The PHASE II SRG-2000 surface roughness tester profilometer is a pocket-sized economically priced instrument for measuring surface roughness texture conforming to traceable standards. It can be used on the shop floor in any position, horizontal, vertical or anywhere in between.
The large LCD display shows either surface roughness parameter Ra, Rz, Rms(Rq) and Rt at the touch of a button, combined with the selected cutoff length. External calibration of the surface roughness values is possible by means of a special CAL button, which makes adjustment of this instrument very easy. A beep signal informs the user about each individual measurement status when ready.
The easy to use SRG-2000 surface roughness tester profilometer operates on various surfaces, not only flat but also outer cylinder, outer cone, grooves, and recesses greater than 80x 30mm. The areas of application are wide spread. It is suitable for inspection departments, quality control, on the shop floor during machining, during assembly, and on site.
The SRG-2000 determines surface roughness parameters Ra,Rz, Rms(Rq) and Rt within a wide measuring range. The piezo-electric pick-up stylus with diamond tip assures a very reliable measurement within tolerances that conform to ASME B46.1. Surface Roughness parameter Ra is computed to conform to ISO and Rz is computed to conform to DIN.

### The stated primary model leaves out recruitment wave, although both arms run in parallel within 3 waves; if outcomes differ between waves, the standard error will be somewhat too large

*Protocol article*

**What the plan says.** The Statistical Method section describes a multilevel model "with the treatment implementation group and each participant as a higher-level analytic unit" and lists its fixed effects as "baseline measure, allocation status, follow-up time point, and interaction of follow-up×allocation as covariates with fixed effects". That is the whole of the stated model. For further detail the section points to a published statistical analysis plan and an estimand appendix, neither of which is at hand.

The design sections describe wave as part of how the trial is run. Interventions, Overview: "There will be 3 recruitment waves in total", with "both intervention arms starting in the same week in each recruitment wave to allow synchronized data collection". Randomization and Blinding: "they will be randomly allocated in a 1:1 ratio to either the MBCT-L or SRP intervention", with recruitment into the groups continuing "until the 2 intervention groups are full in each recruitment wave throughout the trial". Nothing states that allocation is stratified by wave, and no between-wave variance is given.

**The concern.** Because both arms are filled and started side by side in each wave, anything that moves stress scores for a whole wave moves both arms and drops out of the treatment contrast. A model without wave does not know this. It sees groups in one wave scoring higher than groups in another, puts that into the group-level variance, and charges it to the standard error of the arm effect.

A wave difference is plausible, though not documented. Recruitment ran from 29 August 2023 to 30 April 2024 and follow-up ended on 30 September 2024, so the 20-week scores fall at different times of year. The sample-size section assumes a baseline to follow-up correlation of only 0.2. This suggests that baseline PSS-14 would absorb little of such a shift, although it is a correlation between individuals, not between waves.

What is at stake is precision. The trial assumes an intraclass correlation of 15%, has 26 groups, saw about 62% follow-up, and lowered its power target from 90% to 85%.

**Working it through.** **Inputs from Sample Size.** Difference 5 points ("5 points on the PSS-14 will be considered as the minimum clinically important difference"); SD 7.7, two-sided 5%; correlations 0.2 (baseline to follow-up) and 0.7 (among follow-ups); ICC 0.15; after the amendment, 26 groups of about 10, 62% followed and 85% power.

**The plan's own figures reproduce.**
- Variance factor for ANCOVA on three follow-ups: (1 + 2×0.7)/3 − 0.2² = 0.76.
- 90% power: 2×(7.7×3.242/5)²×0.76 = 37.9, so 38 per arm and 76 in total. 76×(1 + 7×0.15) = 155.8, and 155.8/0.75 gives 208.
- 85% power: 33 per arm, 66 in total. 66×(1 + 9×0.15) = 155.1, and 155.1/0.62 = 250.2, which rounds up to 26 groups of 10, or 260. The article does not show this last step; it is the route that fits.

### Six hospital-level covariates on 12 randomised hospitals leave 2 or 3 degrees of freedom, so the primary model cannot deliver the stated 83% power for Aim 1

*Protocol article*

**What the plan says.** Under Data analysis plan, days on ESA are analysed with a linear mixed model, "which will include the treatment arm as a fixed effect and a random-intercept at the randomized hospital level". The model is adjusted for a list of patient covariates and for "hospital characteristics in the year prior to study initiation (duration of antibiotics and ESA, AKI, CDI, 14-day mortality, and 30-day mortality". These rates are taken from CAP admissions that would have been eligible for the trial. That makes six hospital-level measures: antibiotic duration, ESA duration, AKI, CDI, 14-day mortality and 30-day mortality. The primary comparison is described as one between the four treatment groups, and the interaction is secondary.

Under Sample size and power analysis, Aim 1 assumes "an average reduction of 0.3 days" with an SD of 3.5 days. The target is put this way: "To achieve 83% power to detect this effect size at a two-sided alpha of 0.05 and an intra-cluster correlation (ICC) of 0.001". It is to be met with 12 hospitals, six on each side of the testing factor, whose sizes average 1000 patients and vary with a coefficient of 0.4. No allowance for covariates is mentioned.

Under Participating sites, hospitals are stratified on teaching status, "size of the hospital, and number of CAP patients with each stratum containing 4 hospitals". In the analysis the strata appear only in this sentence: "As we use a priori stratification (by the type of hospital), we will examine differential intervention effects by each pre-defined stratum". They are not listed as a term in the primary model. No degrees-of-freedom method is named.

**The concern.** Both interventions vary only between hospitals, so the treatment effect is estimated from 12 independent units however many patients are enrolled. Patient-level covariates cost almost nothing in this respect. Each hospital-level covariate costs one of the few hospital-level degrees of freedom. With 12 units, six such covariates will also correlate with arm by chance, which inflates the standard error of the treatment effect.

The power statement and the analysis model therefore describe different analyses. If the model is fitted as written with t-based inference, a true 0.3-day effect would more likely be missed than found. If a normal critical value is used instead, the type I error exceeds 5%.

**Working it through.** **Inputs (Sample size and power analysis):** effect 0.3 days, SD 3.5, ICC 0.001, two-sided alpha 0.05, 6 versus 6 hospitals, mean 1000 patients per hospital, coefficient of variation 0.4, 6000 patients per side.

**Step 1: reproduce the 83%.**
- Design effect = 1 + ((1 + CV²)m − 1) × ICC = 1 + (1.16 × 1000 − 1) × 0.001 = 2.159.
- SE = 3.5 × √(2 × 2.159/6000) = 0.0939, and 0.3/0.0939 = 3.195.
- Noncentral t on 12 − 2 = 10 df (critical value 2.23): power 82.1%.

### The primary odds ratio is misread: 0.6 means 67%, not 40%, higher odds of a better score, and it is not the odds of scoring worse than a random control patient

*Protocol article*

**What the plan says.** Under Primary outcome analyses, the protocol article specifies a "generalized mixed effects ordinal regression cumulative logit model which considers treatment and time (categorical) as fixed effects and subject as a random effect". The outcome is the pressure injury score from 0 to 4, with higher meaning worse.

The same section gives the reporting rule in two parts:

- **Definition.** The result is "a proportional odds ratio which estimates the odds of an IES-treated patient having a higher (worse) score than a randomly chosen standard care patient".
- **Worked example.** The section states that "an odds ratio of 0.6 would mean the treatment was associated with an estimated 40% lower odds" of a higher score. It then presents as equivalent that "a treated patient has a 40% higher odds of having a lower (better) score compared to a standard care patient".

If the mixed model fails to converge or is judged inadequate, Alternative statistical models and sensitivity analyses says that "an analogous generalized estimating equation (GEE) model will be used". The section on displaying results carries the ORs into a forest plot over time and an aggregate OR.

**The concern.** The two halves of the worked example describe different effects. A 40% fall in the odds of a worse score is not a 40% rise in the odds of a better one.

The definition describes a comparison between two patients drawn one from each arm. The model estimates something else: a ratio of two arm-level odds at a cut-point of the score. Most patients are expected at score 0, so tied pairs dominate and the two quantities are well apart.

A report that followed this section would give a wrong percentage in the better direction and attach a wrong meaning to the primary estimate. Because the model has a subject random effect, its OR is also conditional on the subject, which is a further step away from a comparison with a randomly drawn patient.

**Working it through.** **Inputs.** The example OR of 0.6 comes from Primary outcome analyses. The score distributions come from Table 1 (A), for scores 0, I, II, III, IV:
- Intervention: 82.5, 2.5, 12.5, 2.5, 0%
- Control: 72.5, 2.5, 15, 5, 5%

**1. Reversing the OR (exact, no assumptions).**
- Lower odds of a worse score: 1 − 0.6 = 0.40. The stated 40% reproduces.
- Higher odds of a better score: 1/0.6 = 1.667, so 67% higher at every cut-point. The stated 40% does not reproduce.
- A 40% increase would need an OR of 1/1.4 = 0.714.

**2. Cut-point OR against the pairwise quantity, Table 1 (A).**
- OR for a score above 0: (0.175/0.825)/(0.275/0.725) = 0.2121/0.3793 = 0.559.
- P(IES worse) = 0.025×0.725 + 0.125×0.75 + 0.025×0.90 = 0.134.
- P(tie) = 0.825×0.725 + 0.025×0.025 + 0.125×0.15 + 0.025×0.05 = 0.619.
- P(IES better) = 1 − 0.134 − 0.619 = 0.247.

Surface Roughness parameter
Ra (ISO), Rz (DIN), Rms(Rq), Rt
Ra: 0.05-10.0mm / Rz 0.1-50mm
0.0009in., 0.03in., 0.09in
+/- 12% of actual Value
Diamond, radius 5mm
32-104 degrees F (0-40 degrees C)
3.6v / 2xNiMh batteries
Contact force on probe
Static measuring force
of sensor stylus
4.9 x 2.8 x 1.0in (125 x 73 x 26mm)
The PHASE II SRG-2000 surface roughness tester profilometer comes complete with a compact durable carrying case, roughness standard, charger and instruction manual.
Surface roughness, for purposes of this forum, is the result of some machining process and its effect on the material surface in question.
Skid type surface roughness testers are common instruments used on the shop floor. A diamond stylus is traversed across the specimen and a piezoelectric pickup records all vertical movement. Peaks and valleys are recorded and converted into a known value of a given parameter.
Parameters differ in how they approach looking at peaks and valleys. The most popular parameter is “Ra”. Ra is commonly defined as the arithmetic average roughness. While the Ra parameter is easy and efficient, there are other parameters that can be more specific and useful depending on the application requirements. It is the parameters that enable us to define surface roughness.
Today, for the purpose of checking Ra values, the use of portable, hand held, surface roughness testers are not only economical, but are digital and easy to use. These surface roughness testers are a given necessity for any shop floor that receives work with Ra requirements.